7. Q: How does this opening sequence establish Humphrey Bogart as Philip Marlowe? What do we learn about Marlowe in these first few moments of the film? A: We see a confident man who seems comfortable in his own skin. We learn very quicky that he’s not very tall, he’s a private detective, likes brandy, he’s 38, went to college, and used to work for the district attorney’s office until he got fired for insubordination. Q: Do you see a difference in Bogart’s portrayal of Marlowe compared to his performance as Spade in The Maltese Falcon? A: Marlowe seems to be a little more relaxed than the S
  8. Q: What mood or atmosphere—through the visual design and the voiceover narration—is being established in this realistic documentary sequence? A: The introduction starts out as a Southern California agricultural history lesson and then the narration changes to reveal that this is going to be a story about Mexican workers victimized by unscrupulous people. Q: What do you think documentary realism adds to the evolution and increased range of the film noir style? A: It adds a sense of immediacy (you are there!), that hooks your interest almost immediately. Q: In what ways can the opening
  9. Q: What are some of the influences you see in this sequence from other cinemas (such as German expressionism) or other art forms? For example, consider this scene in relation to the work of Fritz Lang (who also worked at UFA). A: The opening shot of the outside the diner has the camera positioned low and tilted at an angle. The realistic tough-guy dialogue and the interesting shot of the toughs leaving the diner and walking across the street to their car. Q: How does this sequence shift its visual design from realism to formalism, as it moves from the diner to the Swede’s room? A: When N
  10. Q: What did you notice about Rita Hayworth's performance when you were watching this scene? A: You get the sense that Hayworth's character may have had a few drinks before this performance. As smooth as it is, she seems to be acting out. The striptease is very seductive, but you don't see very much. She removes two gloves and a necklace. It's kind of a metaphor that let's the audience know there is more to this character than has hitherto been revealed. Q: What are some of the deeper layers of meaning that are contained in this film noir musical sequence? A: As mentioned above, we on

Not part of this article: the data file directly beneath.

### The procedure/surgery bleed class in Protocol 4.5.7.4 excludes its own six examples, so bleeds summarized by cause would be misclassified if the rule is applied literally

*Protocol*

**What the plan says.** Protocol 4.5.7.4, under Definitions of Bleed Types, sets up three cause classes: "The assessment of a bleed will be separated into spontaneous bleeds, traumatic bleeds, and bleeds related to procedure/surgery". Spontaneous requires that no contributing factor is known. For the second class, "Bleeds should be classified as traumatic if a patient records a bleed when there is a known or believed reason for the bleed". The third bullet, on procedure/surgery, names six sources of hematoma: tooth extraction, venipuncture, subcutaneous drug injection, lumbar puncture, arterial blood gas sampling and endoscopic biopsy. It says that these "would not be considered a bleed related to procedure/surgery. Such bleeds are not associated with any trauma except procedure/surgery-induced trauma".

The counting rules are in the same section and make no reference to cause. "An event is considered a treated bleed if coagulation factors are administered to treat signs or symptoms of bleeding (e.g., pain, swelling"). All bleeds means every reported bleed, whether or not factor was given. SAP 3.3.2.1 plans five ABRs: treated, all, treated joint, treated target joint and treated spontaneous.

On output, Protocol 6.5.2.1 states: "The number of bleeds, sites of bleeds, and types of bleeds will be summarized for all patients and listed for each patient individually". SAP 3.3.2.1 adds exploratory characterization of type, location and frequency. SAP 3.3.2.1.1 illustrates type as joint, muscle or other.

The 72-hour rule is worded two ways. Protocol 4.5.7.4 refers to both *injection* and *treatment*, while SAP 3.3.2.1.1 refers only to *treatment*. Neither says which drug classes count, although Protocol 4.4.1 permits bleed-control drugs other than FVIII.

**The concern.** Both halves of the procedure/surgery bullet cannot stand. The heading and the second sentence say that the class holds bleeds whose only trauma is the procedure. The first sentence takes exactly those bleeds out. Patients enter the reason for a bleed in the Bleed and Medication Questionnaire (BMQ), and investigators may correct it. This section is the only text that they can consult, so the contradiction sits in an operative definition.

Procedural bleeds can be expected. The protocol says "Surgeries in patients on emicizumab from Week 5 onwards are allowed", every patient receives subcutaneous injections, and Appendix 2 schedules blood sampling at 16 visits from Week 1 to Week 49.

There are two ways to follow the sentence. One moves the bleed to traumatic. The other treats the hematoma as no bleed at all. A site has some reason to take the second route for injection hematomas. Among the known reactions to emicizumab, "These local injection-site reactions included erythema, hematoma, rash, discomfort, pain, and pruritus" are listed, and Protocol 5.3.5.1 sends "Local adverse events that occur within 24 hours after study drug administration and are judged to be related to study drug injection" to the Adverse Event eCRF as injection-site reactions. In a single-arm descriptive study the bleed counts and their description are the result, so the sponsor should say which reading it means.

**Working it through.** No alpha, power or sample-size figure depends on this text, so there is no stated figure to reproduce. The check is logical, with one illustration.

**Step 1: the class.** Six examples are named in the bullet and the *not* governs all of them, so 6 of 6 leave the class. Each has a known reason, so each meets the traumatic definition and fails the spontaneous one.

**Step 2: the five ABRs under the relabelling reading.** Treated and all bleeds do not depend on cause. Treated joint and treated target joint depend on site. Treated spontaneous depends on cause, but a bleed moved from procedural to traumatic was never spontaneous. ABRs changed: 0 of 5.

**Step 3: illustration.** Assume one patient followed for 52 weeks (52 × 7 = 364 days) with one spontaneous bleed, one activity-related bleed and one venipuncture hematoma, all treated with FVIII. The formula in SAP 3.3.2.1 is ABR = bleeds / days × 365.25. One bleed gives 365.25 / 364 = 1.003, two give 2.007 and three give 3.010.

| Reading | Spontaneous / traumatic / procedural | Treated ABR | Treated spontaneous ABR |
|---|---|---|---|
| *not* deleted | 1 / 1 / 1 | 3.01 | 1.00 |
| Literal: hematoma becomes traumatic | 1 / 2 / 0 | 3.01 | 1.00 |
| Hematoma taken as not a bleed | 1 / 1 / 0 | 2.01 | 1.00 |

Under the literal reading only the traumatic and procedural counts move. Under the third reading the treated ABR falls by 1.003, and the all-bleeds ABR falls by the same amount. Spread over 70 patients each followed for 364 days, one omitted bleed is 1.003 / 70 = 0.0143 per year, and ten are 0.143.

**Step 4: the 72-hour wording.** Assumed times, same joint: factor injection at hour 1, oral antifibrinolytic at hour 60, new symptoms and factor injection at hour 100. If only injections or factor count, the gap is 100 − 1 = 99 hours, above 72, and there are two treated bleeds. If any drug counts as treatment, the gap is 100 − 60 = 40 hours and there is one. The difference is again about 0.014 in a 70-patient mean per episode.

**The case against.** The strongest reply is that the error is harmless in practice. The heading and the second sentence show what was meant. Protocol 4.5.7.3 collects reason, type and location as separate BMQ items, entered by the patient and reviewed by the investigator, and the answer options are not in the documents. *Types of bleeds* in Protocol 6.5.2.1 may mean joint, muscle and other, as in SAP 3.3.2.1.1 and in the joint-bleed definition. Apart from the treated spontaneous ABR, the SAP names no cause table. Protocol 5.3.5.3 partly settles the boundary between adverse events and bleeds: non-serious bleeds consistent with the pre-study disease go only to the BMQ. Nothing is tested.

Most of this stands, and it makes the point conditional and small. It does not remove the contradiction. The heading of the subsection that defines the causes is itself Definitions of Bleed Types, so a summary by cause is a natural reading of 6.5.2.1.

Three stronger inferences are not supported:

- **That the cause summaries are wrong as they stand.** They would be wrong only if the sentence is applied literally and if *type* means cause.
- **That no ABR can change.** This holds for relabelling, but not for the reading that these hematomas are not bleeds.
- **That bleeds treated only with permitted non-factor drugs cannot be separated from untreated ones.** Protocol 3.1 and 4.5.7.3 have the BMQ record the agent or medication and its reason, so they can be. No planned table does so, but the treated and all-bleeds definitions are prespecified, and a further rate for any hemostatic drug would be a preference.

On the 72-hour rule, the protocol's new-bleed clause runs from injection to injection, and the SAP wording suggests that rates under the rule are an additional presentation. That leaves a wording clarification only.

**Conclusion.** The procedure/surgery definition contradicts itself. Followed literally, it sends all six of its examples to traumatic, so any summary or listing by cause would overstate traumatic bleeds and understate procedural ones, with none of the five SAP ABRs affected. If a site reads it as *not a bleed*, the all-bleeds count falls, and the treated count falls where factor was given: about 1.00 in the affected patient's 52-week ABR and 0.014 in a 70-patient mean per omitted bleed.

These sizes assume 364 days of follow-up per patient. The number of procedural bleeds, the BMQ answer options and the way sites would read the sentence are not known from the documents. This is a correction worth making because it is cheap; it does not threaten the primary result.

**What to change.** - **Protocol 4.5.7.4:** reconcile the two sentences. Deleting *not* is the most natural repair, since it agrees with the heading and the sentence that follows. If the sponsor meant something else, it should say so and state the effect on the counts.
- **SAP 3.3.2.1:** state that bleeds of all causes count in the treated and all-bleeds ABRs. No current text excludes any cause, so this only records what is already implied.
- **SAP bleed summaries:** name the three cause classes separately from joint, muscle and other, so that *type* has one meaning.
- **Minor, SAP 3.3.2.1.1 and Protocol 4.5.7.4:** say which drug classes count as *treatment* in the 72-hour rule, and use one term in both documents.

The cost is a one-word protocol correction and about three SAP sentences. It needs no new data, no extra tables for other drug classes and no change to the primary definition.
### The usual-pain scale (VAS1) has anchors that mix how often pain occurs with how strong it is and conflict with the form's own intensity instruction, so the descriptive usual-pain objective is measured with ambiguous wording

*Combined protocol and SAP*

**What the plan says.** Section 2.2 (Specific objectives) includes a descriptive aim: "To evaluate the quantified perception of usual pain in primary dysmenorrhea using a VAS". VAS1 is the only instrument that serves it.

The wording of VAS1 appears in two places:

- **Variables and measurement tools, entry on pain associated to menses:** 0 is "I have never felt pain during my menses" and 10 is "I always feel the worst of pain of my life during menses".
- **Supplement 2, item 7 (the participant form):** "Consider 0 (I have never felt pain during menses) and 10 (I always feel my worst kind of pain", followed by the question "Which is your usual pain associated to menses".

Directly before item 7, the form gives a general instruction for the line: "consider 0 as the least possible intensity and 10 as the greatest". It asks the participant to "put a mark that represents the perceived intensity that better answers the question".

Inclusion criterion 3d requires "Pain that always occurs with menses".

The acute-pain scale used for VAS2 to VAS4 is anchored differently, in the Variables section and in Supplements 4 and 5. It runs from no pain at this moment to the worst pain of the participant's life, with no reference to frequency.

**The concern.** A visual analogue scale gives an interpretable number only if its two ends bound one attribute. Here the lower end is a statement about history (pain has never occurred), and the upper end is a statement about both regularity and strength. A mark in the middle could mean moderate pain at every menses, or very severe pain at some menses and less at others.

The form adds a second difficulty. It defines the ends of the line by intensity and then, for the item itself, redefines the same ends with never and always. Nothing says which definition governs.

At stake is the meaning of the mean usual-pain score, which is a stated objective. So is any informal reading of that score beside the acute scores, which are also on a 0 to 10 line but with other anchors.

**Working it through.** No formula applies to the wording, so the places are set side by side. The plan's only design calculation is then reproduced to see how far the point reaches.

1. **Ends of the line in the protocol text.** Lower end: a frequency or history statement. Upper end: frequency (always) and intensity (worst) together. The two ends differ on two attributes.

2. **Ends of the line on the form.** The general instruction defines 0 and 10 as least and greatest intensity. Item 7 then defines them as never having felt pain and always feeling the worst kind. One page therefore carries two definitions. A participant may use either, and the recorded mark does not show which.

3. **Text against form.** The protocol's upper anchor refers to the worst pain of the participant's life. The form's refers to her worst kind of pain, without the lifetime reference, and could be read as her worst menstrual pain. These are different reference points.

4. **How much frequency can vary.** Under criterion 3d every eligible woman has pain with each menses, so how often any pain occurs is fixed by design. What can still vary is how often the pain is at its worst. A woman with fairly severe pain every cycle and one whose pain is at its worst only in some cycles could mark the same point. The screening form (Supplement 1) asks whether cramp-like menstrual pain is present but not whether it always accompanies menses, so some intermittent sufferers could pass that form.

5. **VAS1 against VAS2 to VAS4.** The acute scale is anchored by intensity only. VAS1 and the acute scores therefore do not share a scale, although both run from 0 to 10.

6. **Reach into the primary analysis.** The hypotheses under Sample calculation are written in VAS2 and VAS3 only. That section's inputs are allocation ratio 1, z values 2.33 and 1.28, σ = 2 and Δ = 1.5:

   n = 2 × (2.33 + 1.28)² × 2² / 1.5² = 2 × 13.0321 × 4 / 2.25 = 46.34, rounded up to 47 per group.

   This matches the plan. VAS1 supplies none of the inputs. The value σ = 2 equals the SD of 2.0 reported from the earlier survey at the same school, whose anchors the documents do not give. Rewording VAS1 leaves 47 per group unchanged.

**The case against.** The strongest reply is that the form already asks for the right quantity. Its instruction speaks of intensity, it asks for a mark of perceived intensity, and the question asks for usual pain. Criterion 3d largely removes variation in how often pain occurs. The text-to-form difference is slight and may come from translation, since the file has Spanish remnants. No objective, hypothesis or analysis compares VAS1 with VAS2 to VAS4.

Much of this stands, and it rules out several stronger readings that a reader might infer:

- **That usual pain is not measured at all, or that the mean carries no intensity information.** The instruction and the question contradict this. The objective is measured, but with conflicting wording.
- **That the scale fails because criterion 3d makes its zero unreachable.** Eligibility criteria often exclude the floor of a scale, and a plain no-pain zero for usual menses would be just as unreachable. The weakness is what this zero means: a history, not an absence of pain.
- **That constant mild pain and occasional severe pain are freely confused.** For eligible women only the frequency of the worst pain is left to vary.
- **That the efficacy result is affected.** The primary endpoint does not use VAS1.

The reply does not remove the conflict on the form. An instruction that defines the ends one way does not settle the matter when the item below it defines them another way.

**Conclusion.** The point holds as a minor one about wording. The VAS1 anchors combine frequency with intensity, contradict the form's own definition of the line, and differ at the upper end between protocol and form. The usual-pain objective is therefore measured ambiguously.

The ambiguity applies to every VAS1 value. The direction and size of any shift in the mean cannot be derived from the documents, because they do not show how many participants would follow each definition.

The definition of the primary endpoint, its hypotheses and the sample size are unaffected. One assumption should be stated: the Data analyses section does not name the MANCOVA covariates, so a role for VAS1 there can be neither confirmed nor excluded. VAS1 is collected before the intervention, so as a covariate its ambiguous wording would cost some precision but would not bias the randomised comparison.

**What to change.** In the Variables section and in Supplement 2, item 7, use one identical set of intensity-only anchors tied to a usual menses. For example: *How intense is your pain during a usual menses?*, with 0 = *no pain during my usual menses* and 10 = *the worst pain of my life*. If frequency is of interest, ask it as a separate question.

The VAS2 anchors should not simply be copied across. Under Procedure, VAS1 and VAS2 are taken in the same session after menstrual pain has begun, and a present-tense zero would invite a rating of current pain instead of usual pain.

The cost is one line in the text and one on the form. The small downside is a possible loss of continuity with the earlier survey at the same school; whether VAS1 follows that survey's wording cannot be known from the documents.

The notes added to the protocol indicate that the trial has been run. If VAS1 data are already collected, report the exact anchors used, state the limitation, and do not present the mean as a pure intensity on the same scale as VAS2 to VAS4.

11. Q: How do you feel the noir influence operates in this scene from Mildred Pierce? A: The interior scenes have wonderful light and shadows, including the window blinds casting a great shadow (A foreshadow of the jail bars in Veda's future?) behind Mildred (Crawford). Both actresses are dressed in black, which helps make the mood seem somber and serious. Q: How does Curtiz arrange these two actresses to heighten the tension of the scene? Pay attention to how they move and how they are framed in the scene, especially the use of close-ups. A: The scene starts with Veda (Blyth) on the couch i
  12. Dick Powell's Marlowe is cool and confident. He smartly determines that Miss Allison is really Ann Grayle. Perhaps Ann was a little too put together for a reporter from the Post and perhaps her nails were too perfectly manicured to type her own stories. she definitely looks more like an heiress than a reporter. The dialogue is sharp and purposeful. Marlowe locks Ann in the office to make sure he gets the information he wants and succeeds, moving the plot forward.
  13. Q: What examples do you see that fit with Nino Frank's contention that Laura is a "charming character study of furnishings and faces?" A: The opening focuses on the luxurious NY City apartment of Waldo Lydecker, which is filled with interesting furnishings and faces, including a wall of African masks and other artifacts. The detective, Mark McPherson is handsome and well dressed. Lydecker's bathroom is like his apartment, "lavish," with details like monogrammed towels and a bathtub desk for his typewriter. Lydecker also gives us some background on McPherson and his exploits in a case, Waldo c